“Together these 2 diseases create a perfect storm”: Black people with cancer were more likely to have severe or fatal COVID-19 disease.
The coronavirus pandemic exposed and widened health disparities in marginalized populations. Black individuals are 13% of the US population, yet they account for 20% of COVID-19 infections and 23% of COVID-19-related deaths.
Non-Hispanic Black people have disproportionately high rates of COVID-19 infection, so one study examine whether this was also true in Black patients with cancer. Comorbidities, such as cancer, increase COVID-19 patients’ risk of severe illness and death.
The retrospective cohort study, published yesterday in JAMA, examined the clinical characteristics and disease outcomes of COVID-19 in Black patients with cancer. The study included patients of Black or White race with a current or past cancer diagnosis who tested positive for COVID-19 from March 17-November 18, 2020.
The primary study outcome was a 5-level ordinal scale of COVID-19 severity based upon patients’ disease status. Levels included: 1. None of the complications listed here, 2. Hospital admission, 3. Intensive care unit admission, 4. Mechanical ventilation use, and 5. Death from any cause.
Patient data was collected from the COVID-19 and Cancer Consortium (CCC19) Registry. The cohort study included 3506 patients, of which 50% were women and the average age was 67 years. A total of 30% of patients (n=1038) were Black, and 70% (n=2438) were White.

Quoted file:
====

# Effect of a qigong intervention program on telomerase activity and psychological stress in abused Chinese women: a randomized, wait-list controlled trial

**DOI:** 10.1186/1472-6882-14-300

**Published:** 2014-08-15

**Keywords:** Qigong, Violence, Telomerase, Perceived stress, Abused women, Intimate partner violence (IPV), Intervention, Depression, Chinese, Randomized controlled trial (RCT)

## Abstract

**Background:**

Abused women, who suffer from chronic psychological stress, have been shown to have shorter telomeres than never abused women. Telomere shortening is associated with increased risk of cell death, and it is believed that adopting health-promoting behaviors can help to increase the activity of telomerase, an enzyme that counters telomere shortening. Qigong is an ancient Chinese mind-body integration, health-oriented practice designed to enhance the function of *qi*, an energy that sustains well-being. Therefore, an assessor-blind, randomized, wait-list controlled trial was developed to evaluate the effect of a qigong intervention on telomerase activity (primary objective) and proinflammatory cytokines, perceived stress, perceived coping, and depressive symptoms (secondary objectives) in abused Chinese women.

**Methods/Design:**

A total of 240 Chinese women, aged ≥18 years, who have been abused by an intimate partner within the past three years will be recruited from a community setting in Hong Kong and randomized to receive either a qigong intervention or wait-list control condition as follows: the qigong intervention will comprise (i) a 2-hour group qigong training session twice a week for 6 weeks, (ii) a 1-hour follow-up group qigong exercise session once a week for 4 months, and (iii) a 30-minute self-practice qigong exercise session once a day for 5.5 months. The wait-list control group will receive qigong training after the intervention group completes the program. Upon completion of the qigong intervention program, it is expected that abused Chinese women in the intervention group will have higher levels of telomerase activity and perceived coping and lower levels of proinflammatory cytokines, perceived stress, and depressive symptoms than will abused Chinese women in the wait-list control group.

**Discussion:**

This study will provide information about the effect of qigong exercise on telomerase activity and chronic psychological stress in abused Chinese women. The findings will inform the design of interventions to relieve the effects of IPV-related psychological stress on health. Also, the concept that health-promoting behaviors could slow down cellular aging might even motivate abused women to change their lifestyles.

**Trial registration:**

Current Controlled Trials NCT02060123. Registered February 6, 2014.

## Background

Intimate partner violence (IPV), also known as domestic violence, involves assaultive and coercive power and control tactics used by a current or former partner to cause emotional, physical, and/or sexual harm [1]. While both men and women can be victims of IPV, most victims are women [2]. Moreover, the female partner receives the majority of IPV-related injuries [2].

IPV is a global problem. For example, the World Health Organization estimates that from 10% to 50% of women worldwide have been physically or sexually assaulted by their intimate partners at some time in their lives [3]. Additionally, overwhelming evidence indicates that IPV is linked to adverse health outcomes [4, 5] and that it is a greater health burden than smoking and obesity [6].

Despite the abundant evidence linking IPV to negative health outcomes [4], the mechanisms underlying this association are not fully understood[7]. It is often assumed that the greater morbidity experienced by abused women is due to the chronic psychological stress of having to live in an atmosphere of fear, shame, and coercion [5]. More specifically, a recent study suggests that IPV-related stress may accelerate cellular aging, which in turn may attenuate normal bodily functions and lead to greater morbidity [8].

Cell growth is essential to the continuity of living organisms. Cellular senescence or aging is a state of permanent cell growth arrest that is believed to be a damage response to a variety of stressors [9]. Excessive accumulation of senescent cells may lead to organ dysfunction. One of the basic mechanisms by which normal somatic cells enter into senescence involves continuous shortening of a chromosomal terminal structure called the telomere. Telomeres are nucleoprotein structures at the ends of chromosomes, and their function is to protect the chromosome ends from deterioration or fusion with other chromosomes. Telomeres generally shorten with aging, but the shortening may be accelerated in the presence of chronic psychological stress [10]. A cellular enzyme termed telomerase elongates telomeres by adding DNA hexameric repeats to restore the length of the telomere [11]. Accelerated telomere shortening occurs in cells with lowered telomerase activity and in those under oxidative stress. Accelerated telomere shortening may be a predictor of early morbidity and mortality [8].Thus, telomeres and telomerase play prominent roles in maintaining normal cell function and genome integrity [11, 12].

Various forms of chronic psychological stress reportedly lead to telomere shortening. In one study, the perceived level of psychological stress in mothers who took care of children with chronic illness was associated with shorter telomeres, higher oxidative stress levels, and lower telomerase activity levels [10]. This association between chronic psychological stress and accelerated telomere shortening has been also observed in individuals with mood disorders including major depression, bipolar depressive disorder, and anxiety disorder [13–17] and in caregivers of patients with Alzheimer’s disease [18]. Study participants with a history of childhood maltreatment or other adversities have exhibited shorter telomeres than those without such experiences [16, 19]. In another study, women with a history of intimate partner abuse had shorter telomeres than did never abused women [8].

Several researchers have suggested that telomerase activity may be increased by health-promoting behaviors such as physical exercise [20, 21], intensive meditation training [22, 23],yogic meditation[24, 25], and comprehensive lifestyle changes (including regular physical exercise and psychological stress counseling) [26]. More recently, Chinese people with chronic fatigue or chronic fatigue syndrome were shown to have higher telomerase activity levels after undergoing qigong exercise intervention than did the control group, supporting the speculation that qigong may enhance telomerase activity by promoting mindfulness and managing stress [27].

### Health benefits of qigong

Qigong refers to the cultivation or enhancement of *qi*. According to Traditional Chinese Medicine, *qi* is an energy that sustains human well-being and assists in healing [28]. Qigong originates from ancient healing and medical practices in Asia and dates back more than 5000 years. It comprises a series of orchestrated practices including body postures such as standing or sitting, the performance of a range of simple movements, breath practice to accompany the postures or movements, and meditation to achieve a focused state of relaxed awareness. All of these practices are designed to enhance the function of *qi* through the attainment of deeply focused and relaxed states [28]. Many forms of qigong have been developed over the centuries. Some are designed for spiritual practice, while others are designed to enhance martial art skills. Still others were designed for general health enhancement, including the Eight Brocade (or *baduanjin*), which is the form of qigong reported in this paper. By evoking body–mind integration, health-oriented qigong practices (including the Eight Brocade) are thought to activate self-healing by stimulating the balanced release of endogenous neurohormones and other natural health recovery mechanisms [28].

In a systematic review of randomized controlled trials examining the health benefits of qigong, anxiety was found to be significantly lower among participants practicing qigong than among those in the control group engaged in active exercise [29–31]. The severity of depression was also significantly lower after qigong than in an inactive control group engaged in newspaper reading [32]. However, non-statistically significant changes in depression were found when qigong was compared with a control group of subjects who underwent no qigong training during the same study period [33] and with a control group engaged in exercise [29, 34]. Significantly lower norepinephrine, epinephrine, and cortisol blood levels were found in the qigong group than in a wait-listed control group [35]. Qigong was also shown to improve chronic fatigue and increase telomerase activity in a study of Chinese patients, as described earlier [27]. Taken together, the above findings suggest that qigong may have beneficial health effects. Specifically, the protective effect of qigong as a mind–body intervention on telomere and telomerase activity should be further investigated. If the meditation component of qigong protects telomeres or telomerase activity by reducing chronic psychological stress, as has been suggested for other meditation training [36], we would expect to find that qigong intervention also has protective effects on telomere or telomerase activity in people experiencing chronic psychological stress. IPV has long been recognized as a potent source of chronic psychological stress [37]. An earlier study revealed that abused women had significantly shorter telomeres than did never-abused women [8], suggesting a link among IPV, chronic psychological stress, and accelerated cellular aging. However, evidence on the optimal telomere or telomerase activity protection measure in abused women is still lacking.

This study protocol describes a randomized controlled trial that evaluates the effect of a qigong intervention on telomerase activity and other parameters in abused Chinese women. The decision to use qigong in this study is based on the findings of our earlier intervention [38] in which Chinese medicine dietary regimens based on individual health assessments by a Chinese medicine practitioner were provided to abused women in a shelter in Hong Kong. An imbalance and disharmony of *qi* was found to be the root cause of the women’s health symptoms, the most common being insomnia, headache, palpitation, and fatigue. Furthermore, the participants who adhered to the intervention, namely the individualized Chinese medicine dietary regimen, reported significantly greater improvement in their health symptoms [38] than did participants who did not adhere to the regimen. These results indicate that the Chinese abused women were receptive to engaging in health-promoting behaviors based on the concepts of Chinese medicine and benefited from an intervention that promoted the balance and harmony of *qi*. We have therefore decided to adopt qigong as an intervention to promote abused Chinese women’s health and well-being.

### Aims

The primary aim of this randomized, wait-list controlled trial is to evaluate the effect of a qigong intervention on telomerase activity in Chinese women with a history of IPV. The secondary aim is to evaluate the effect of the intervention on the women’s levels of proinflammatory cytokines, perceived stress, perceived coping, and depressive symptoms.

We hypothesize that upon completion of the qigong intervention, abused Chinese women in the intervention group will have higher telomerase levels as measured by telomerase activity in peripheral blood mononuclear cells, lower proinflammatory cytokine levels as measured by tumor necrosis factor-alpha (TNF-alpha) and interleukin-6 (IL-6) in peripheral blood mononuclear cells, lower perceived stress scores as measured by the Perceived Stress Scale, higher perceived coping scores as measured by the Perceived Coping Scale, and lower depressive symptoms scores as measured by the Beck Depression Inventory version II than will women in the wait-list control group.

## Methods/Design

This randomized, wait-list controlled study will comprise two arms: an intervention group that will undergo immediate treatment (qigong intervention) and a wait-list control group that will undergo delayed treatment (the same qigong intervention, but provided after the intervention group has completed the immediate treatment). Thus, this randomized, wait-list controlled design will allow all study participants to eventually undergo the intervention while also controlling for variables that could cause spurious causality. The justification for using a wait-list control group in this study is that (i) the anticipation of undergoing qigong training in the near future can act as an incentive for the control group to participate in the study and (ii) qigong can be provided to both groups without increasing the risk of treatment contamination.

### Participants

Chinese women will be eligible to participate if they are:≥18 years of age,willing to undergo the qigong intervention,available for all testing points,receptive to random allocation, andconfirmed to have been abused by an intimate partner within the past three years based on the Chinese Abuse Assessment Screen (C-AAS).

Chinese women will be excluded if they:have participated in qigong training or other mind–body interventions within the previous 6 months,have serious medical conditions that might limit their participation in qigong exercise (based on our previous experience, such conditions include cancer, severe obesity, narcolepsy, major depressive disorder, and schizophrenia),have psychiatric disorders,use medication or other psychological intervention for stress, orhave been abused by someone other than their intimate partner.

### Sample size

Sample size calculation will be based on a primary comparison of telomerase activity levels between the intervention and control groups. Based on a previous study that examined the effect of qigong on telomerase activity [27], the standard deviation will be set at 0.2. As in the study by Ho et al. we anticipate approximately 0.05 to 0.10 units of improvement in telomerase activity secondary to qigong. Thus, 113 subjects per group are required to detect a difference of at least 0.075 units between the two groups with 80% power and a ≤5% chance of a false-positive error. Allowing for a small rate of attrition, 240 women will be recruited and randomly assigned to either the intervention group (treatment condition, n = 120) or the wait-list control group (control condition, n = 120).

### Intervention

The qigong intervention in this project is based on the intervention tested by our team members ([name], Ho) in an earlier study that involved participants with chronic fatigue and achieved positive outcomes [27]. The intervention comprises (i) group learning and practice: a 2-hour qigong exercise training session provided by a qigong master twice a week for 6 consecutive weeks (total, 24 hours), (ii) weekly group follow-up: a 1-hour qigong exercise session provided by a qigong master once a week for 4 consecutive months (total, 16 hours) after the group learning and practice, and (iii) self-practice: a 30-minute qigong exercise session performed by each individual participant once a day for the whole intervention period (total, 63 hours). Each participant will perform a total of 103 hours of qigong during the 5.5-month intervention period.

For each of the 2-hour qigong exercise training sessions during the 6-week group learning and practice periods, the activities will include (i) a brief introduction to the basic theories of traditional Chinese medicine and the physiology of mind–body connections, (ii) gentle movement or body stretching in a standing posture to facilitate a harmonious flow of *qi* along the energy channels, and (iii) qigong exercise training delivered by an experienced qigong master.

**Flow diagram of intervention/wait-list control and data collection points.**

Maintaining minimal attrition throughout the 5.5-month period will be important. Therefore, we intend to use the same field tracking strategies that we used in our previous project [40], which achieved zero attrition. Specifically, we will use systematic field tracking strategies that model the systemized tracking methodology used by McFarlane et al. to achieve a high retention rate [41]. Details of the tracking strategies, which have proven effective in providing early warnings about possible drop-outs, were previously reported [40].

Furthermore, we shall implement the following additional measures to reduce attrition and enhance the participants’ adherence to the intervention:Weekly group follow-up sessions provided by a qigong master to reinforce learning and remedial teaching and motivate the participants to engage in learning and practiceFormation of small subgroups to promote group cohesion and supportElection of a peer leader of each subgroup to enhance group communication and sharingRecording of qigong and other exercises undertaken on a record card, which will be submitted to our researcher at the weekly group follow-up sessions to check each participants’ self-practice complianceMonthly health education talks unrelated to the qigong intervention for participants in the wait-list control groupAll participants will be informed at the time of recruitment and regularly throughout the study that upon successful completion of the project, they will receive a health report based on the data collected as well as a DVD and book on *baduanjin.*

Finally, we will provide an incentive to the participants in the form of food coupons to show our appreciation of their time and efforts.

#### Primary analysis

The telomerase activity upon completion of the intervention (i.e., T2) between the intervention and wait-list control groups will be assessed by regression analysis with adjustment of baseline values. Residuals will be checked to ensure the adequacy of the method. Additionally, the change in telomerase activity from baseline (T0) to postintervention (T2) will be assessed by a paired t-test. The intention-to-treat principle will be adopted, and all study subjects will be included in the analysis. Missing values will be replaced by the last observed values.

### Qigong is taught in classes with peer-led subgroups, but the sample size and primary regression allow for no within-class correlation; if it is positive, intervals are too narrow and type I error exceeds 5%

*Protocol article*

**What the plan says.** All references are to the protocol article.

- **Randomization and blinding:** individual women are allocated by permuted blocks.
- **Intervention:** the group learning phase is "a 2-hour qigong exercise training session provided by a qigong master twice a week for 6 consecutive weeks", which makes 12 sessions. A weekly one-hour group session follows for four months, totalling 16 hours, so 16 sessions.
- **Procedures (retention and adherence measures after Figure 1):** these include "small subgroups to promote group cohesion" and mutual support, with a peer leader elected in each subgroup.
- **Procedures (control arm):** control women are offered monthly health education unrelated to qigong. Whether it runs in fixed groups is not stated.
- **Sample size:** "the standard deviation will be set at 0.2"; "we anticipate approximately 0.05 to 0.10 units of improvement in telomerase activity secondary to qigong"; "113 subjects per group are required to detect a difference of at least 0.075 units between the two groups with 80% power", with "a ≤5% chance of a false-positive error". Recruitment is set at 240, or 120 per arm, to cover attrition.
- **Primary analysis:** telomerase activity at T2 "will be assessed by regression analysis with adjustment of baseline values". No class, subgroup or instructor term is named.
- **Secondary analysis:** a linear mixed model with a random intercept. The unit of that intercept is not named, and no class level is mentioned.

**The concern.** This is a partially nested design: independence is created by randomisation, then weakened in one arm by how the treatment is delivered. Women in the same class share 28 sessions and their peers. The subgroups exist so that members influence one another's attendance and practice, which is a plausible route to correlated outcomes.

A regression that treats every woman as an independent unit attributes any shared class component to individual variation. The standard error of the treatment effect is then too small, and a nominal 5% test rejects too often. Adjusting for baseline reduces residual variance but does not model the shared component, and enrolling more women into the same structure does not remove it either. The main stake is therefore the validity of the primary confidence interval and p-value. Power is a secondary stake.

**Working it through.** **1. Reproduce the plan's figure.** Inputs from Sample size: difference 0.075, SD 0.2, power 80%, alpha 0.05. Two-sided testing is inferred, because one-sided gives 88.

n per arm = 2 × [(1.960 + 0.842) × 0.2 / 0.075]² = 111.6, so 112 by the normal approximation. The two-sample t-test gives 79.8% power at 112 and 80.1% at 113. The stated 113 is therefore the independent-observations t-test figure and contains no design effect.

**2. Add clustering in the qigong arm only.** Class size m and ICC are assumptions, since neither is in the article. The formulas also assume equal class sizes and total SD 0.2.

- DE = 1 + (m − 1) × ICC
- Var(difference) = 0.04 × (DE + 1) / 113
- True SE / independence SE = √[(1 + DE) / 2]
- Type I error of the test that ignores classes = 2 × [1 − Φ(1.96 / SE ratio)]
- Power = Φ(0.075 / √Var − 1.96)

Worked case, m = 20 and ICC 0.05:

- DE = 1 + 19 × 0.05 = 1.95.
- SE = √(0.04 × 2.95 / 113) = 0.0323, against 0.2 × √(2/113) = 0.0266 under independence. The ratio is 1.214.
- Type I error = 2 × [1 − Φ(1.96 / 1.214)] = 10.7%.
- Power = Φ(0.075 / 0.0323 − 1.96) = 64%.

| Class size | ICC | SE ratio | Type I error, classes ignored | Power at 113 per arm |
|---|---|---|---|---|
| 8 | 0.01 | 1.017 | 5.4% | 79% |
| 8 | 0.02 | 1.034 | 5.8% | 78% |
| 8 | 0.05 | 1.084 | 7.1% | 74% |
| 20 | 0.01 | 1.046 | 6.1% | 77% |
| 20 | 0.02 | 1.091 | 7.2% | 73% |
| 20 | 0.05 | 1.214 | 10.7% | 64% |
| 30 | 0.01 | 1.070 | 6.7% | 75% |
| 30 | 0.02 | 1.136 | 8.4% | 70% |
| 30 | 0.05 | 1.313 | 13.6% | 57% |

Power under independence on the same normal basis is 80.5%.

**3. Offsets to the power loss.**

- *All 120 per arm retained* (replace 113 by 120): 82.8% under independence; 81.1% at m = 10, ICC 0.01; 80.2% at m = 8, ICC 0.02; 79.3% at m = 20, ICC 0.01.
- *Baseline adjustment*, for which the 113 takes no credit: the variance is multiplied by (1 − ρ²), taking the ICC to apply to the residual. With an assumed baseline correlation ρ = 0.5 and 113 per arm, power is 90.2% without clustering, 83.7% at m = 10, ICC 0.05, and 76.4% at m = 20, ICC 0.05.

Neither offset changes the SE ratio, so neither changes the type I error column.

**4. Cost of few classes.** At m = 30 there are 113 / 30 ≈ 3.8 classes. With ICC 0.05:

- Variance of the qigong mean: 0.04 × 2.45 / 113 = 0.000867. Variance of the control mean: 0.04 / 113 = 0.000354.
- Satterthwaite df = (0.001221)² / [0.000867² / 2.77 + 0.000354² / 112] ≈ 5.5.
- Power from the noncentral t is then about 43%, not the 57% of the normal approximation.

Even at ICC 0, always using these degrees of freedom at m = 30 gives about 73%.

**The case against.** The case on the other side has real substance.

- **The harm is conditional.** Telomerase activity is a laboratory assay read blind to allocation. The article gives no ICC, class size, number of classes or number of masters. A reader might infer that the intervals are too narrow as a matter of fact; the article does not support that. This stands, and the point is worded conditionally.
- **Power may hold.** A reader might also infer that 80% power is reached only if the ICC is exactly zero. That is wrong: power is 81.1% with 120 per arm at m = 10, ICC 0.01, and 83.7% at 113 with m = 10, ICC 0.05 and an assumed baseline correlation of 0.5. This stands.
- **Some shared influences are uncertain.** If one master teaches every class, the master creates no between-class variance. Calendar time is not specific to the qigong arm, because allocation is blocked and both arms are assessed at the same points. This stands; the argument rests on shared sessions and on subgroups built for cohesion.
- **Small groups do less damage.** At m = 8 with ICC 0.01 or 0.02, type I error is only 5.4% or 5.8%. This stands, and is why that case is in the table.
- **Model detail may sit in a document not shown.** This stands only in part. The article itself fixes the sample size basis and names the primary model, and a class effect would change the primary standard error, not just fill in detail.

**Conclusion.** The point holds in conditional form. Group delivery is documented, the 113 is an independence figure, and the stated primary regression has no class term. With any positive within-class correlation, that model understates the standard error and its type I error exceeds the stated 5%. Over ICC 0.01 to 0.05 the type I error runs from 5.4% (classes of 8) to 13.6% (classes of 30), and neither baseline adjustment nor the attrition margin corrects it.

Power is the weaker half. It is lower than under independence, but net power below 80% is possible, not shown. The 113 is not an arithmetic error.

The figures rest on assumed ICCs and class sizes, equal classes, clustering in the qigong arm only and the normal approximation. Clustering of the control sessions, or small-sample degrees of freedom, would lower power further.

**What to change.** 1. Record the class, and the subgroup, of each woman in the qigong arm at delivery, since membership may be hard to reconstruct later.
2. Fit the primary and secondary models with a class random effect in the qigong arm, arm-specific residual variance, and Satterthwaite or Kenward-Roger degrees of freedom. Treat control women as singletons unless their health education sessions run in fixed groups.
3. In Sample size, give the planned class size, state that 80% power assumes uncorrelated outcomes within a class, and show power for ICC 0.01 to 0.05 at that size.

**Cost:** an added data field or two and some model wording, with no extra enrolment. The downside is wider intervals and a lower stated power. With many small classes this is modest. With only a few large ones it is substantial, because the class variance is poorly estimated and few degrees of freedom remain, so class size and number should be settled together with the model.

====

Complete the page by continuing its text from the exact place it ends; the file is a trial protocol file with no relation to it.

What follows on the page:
Black patients had significantly higher rates of comorbidities at the time of COVID-19 diagnosis, including obesity, diabetes, and kidney disease. After adjusting results for comorbidities, cancer type, cancer status, and anticancer therapies at the time of COVID-19 diagnosis, the investigators found Black patients presented with worse illness and had significantly worse COVID-19 outcomes than White patients.
Black patients were more likely than White patients to have moderate (41% vs 34%) or severe (14% vs 11%) COVID-19 disease upon diagnosis. Black cancer patients had higher rates of pulmonary complications, acute kidney injury, and cardiovascular complications. All-cause mortality was 19% in Black patients and 17% in White patients.
“We saw worse COVID-19 illness at presentation, higher rates of hospitalization, higher rates of intensive care unit admission, higher rates of mechanical ventilation and worse death rates in Black patients compared to non-Hispanic white patients, even after making the two groups comparable in terms of type, status and treatment of cancer by statistical analysis methods,” said Dimpy Shah, MD, PhD, assistant professor of population health sciences at The University of Texas Health Science Center at San Antonio and an author of the study.
Notably, the investigators identified differences in the treatments given to Black versus White COVID-19 patients with cancer. Hydroxychloroquine was prescribed more to Black patients, while White patients were more likely to be given remdesivir. Remdesivir is an antiviral widely indicated to treat COVID-19 in adults and children over 12, while hydroxychloroquine is a malaria drug. The US Food and Drug Administration (FDA) rescinded its Emergency Use Authorization (EUA) of hydroxychloroquine to treat COVID-19 after data showed it to be ineffective.
“Some of the societal root causes of health disparities, including lack of access to health care, social determinants of health, preexisting comorbidities and access to clinical research, are common to both cancer and COVID-19, and together these two diseases create a perfect storm,” Shah said.